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SHAKE DOWN THE THUNDER
John Underwood
January 09, 1978
Though the odds were great, old Notre Dame won over all the No. 1-ranked Texas Longhorns on a day of astonishing upsets and lopsided scores
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January 09, 1978

Shake Down The Thunder

Though the odds were great, old Notre Dame won over all the No. 1-ranked Texas Longhorns on a day of astonishing upsets and lopsided scores

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As the Cotton Bowl showdown with undefeated Texas drew near, Notre Dame Coach Dan Devine recalled a day in practice when he suspected his No. 5-ranked team was not going to rise to the occasion. The players missed blocks. They missed passes. A couple even missed the team bus.

After that grim afternoon, Devine gathered his bemused athletes into a dressing room and delivered the kind of oration other Notre Dame coaches at other times have had paraphrased in bronze and on celluloid. "If you play like you're practicing," he said, " Texas will blow your butts out of the Cotton Bowl. The day is gone when people lay down for Notre Dame. Play like this, and you'll wake up in the second quarter and it'll be 21-zip."

Devine said two of his captains came to him later and said, "Thanks, Coach, we needed that."

What happened next would not be attributable in this day and age to anything as prosaic as an old-fashioned pep-talk, not even by Devine. But the day before the Cotton Bowl game, sitting on the edge of his motel bed wrapped in a scarf to protect a stiff neck, Devine said it was almost scary how the Irish had turned themselves around. "We're right back where we were before the USC game," he said, recalling with obvious relish that 49-19 Irish haymaker. "I don't think we can play any better than we're playing—or will play."

Devine glanced down at a list of "incentives" he had planned to bring up at practice that afternoon. The fact that Texas had become a seven-point favorite; that at the Cotton Bowl luncheon the Longhorns had been given seats of honor while the Irish had to scramble for places in the balcony; that Texas players had their initials on their gift watches. "Trivial stuff," Devine sniffed and threw the note pad aside. "It's not necessary. We're going to win."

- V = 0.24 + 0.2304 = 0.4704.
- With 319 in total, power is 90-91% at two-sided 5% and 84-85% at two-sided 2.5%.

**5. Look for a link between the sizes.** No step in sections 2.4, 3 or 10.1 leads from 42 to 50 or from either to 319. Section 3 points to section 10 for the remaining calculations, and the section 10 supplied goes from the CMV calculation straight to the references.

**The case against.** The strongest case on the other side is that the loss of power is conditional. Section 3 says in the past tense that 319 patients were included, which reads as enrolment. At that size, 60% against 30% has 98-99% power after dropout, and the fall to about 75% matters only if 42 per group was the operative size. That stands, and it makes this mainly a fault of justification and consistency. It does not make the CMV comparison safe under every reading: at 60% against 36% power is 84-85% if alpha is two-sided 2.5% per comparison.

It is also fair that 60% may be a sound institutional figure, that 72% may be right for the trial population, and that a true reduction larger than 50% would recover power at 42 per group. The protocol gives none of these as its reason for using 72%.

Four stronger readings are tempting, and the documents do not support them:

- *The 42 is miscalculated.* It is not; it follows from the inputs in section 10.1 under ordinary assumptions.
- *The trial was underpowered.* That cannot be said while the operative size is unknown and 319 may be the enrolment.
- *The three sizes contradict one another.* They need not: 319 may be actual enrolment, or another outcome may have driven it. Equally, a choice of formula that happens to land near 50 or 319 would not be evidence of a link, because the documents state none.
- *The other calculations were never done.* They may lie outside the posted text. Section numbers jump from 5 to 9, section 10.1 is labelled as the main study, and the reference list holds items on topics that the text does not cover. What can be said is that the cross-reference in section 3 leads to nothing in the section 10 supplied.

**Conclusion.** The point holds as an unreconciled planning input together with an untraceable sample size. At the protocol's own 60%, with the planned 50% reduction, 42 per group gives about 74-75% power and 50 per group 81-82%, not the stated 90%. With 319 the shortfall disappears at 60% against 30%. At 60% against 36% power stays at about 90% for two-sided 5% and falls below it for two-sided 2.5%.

Oh, my, how the Irish won!

There is a story about a dentist who was renowned for the speed of his work. As a patient would settle in the chair for a crucial extraction, the dentist would lean forward and say, "This won't take long...did it?"

In less than eight minutes in the second period of exactly the kind of game no one expected, Notre Dame performed surgery on Texas that was, if not painless, exquisitely deft. From a 3-3 tie, the practically perfect Irish—swift and sure on offense, overwhelming on defense—did some remarkable operating of their own, and before 76,701 chilled Cotton Bowl spectators could say bye-bye national championship, the score was 24-3. Though it would eventually mount to 38-10, the game was over right there.

Devine had said beforehand that this was, personally, his biggest game. His own self-darkened humor surfaces at such times. He quipped that a Chicago group of Notre Dame alumni had given him "moccasins for Christmas. Water moccasins." That line passed largely unnoticed (as well it might), but, for certain, Devine is a strangely beleaguered coach. It would seem ludicrous for a man with a 10-1 record, a No. 5 national ranking and 27 victories in 34 games during three years at South Bend, to feel that way, but he is probably right. He remains vaguely suspect. It was only natural that in the tumult of the Cotton Bowl victory he would repeat that it was his biggest win, and please take back the moccasins.

It was more than natural, it was logical that Devine would then reaffirm what Notre Darners have been contending all along: in the event of such a victory, the Irish now deserve to have what Texas has been harboring for weeks—the No. 1 ranking. "Yes," said Devine, lank hair in his eyes, and the stillest, smallest voice in the balmy Irish dressing room, "we ought to be No. 1."

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